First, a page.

Jonathon Porritt: Why do we play down the horror of climate change?

11th October, 2012 by Jonathon Porritt

We all modify our messages to keep the audience onside, admits Forum for the Future’s Founder Director, but what good does it do?

So here I am, writing this on a flight out to join Forum for the Future colleagues in New York (I know, I know…), pondering, as always, how to manage the advocacy challenge that lies ahead.

I’m leaving on the day the British media went into overdrive on the latest data from the Arctic on the extent of melting in the summer sea ice. Superlatives abound: ‘worst ever’, ‘unprecedented’, ‘no known comparison in at least three million years’ etc. But the thing that really grabbed me in all the coverage was the personal testimony of some of the scientists involved: shocked, horrified and astonished as they clearly are at the prospect of an ice-free summer Arctic by 2030 – decades earlier than the same scientists were predicting just a few years ago.

The Guardian’s headline says it all: “We have changed the face of the planet. It is staggering and scary”.

Scary. A word that’s hopelessly understated, and yet seriously difficult to use effectively – especially in the US.

In his acceptance speech at the Republican Convention, Presidential Candidate Mitt Romney mentioned climate change only once, and used speech marks around it to demonstrate his contempt for Barack Obama’s marginally more committed position.

It’s election time, and both parties still get a lot of money from the oil, coal and gas lobbies. Money talks louder than science or even basic reason. Just check out the official platform of the Republican Party in Texas: “We strongly oppose all efforts of the extreme environmental groups to disrupt and stop the oil and gas industries. We believe the Environmental Protection Agency should be abolished. We support the freedom to continue to use and manufacture incandescent light bulbs. We strongly support the immediate repeal of the Endangered Species Act. We strongly oppose the listing of the dune sage brush lizard either as a threatened or an endangered species.”

Now that is scary. Especially if you’re a dune sage brush lizard.

Fortunately, I suspect I won’t have to deal with any Texas Republicans on this visit, though I have in the past. But I will be engaging with many people who may still describe themselves as ‘climate sceptics’, if not full-on ‘denialists’.

No doubt I’ll end up moderating the message to avoid alienating them. To ensure that ‘scary’ doesn’t lead to denial rather than enlightenment. Keeping people on side is a precondition of making any progress on sustainability issues.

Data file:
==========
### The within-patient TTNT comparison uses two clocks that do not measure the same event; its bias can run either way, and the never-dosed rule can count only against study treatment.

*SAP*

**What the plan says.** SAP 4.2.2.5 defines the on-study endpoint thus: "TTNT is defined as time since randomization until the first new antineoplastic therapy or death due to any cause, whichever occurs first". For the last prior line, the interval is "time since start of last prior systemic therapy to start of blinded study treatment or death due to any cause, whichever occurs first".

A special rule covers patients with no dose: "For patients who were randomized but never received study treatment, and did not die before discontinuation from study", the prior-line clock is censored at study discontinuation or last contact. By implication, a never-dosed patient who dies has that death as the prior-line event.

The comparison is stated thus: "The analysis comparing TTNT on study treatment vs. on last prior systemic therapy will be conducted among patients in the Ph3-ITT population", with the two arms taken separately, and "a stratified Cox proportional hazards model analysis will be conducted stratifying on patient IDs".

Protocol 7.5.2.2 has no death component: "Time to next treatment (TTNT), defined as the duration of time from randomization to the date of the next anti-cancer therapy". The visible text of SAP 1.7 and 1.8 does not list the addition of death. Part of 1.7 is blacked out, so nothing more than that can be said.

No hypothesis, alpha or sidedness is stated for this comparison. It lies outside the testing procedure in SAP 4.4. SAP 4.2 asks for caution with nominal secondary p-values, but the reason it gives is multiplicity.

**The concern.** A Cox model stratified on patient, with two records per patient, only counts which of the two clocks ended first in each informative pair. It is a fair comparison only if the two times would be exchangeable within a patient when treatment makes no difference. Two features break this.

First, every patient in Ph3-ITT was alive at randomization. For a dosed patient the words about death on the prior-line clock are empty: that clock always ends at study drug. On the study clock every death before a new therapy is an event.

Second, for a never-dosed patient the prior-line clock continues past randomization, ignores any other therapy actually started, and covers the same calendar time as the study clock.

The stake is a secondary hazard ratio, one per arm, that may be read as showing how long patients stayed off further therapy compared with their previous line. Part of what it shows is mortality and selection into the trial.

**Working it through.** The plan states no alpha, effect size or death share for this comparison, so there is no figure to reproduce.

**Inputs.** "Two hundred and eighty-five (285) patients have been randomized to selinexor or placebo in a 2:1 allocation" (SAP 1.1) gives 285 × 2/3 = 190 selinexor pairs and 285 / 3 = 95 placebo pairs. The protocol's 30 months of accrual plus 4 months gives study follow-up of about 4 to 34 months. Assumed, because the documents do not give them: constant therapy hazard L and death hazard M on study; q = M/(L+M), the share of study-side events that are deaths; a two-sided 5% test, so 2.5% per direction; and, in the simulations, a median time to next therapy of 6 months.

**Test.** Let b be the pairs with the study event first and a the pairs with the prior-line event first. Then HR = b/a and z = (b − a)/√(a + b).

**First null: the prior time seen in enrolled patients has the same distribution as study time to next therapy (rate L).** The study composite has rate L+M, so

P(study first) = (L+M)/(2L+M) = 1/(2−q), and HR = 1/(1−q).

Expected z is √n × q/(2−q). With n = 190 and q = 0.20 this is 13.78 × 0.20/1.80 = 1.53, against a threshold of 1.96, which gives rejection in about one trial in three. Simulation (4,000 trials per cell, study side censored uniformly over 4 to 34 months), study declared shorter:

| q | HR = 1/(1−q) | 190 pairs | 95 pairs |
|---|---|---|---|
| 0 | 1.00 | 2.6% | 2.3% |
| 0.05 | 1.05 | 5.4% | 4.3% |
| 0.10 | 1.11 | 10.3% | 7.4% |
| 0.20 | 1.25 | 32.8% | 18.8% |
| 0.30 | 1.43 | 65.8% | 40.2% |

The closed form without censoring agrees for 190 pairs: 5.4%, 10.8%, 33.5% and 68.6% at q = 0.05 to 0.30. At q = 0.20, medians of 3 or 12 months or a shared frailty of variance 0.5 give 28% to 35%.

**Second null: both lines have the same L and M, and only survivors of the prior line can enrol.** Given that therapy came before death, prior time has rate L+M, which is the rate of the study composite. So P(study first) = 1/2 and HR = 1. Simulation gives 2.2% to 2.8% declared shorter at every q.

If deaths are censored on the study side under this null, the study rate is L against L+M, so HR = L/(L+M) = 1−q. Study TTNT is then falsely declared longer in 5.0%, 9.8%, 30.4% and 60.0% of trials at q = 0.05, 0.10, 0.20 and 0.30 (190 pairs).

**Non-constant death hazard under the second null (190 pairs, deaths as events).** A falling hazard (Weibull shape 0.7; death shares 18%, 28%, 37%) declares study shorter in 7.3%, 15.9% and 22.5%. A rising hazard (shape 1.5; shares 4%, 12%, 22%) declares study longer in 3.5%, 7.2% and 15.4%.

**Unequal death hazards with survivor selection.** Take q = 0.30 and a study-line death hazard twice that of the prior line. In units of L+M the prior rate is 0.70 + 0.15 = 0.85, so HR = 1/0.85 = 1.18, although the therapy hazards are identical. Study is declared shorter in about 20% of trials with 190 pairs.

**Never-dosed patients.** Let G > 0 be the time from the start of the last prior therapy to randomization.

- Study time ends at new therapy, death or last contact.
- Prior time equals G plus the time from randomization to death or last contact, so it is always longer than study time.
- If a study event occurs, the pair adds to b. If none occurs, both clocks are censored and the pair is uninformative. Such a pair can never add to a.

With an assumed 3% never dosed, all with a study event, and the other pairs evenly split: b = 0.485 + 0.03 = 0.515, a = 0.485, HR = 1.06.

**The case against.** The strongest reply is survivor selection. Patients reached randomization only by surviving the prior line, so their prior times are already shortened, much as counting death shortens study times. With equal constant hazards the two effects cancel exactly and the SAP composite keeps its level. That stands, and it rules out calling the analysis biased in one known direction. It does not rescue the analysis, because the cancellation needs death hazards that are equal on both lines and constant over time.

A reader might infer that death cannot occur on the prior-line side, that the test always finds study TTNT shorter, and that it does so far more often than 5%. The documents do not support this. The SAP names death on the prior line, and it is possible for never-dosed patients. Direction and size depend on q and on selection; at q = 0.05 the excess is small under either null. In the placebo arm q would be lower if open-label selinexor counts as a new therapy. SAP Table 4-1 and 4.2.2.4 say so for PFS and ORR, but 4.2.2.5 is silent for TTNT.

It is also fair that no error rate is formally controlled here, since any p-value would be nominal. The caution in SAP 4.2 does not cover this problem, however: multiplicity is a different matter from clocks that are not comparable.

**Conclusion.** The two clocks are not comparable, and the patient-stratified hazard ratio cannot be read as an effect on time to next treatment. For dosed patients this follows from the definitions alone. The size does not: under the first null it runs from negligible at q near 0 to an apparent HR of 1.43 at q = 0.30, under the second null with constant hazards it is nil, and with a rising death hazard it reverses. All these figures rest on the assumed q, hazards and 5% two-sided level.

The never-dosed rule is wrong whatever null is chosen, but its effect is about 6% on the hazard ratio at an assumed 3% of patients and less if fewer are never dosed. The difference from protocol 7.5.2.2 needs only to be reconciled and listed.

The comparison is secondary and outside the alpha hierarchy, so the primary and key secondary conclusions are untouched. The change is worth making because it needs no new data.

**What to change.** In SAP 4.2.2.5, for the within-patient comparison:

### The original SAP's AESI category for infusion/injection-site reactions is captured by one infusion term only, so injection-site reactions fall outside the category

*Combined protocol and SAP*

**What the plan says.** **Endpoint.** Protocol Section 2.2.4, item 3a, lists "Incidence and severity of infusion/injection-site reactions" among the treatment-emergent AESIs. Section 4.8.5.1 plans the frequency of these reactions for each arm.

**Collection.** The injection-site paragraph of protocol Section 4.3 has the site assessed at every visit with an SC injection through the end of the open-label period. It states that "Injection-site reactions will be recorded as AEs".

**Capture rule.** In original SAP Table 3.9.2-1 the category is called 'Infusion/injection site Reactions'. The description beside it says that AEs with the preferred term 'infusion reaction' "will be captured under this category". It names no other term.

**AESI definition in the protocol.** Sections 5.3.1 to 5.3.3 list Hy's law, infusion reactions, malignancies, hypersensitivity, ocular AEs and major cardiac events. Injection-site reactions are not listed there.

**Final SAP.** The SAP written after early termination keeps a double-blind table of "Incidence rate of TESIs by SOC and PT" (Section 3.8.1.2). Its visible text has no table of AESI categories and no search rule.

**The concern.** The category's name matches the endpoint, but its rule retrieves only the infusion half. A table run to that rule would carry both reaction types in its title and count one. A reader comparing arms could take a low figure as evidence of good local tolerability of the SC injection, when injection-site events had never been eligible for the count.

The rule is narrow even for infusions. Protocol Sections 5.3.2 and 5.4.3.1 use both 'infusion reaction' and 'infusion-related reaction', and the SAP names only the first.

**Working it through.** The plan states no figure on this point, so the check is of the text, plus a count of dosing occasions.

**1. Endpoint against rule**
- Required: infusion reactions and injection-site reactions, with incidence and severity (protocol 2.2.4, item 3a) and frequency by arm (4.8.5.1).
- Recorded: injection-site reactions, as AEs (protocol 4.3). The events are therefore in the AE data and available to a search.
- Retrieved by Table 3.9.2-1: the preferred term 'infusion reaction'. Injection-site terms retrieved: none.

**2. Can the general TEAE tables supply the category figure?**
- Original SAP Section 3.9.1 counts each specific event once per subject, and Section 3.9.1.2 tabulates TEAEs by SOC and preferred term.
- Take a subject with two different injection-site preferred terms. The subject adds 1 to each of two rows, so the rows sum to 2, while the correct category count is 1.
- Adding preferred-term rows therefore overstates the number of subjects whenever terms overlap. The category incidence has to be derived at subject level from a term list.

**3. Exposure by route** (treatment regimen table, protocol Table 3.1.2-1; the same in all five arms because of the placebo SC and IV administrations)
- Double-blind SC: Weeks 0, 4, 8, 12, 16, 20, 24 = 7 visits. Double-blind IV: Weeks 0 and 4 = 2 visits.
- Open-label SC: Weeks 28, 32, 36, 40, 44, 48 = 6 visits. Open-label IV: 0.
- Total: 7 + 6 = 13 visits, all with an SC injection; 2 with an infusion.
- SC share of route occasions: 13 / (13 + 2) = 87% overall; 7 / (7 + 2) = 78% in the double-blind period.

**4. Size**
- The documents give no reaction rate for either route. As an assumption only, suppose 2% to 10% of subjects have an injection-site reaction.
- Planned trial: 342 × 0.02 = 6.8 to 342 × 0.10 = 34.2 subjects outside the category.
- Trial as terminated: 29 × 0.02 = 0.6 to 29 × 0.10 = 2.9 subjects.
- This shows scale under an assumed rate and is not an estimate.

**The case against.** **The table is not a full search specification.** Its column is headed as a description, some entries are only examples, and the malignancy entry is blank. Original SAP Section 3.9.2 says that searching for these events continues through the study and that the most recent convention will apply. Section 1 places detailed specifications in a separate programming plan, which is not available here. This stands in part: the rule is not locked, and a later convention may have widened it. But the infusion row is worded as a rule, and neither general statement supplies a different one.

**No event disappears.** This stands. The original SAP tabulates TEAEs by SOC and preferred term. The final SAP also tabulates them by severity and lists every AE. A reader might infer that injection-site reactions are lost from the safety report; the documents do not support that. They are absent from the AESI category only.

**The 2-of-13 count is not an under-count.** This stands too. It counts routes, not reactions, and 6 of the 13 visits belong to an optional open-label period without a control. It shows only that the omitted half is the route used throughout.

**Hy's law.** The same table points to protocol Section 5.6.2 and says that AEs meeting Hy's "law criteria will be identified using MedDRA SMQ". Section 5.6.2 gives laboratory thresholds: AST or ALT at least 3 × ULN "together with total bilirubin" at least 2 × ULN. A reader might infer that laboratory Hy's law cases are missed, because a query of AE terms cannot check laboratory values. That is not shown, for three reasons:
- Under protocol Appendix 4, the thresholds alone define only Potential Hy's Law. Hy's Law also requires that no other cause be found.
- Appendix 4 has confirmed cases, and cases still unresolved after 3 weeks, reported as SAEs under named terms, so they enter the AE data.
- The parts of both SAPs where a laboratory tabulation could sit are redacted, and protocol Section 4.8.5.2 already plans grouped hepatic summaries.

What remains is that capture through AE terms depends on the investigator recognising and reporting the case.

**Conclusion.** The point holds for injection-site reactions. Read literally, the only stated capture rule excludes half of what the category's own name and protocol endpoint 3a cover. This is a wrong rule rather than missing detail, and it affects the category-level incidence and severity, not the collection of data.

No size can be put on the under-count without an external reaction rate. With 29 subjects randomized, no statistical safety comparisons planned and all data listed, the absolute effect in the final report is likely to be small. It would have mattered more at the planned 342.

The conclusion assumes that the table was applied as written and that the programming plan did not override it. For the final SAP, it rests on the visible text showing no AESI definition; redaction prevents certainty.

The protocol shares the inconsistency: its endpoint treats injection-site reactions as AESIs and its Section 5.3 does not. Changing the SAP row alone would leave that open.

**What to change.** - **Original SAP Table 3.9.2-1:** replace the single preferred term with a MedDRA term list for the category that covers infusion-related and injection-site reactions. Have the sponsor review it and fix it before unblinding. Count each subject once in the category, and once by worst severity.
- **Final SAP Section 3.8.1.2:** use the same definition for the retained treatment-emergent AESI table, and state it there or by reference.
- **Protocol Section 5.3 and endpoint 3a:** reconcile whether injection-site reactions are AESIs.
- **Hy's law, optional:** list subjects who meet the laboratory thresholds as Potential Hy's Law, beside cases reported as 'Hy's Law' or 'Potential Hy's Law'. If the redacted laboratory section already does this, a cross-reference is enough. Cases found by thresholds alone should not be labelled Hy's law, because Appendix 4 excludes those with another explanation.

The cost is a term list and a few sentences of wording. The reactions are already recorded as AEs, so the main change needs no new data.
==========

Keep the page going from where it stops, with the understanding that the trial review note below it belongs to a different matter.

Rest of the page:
I feel bad about that. All the more so having just read the latest broadside from the redoubtable Kevin Anderson at Manchester University, taking to task the vast majority of climate scientists for their mealy-mouthed inability to tell it as it really is: “Contrary to the claims of many climate sceptics, scientists repeatedly and severely underplay the implications of their analyses. When it comes to avoiding a 2°C rise, ‘impossible’ is translated into ‘difficult but doable’, whereas ‘urgent and radical’ emerge as ‘challenging’ – all to appease the god of economics. Put bluntly, climate change commitments are incompatible with short to medium-term economic growth.”

He’s right about this. In one way or another, many of us are now involved in playing down the full horror of accelerating climate change. I even do it with my own children, both of whom have started to ask me how, after 40 years trying to narrow the gap between what needs to be done and what is being done, I haven’t collapsed into utter despair!

“Never too late”, I tell them. Not as in “never too late” to avoid some pretty horrendous shocks to the system, but “never too late” to avoid total apocalyptic meltdown.

I spent much of my summer holiday reading books by people wrestling with that very demarcation line, including the latest reworking of the original (1972) Limits to Growth analysis by Jorgen Randers. This time round, he’s casting his somewhat gloomy Norwegian perspective out to 2052, and here’s his conclusion.

“Don’t let the prospect of impending disaster crush your spirits. Don’t let the prospect of a suboptimal long-term future kill your hope. Hope for the unlikely! Work for the unlikely! Remember, too, that even if we do not succeed in our fight for a better world, there will still be a future world. And there will still be a world with a future – just less beautiful and less harmonious than it could have been.”

I suspect I’ll avoid even those uplifting exhortations in the US. Just too scary!

Jonathon Porritt is Founder Director of Forum for the Future. www.jonathonporritt.com

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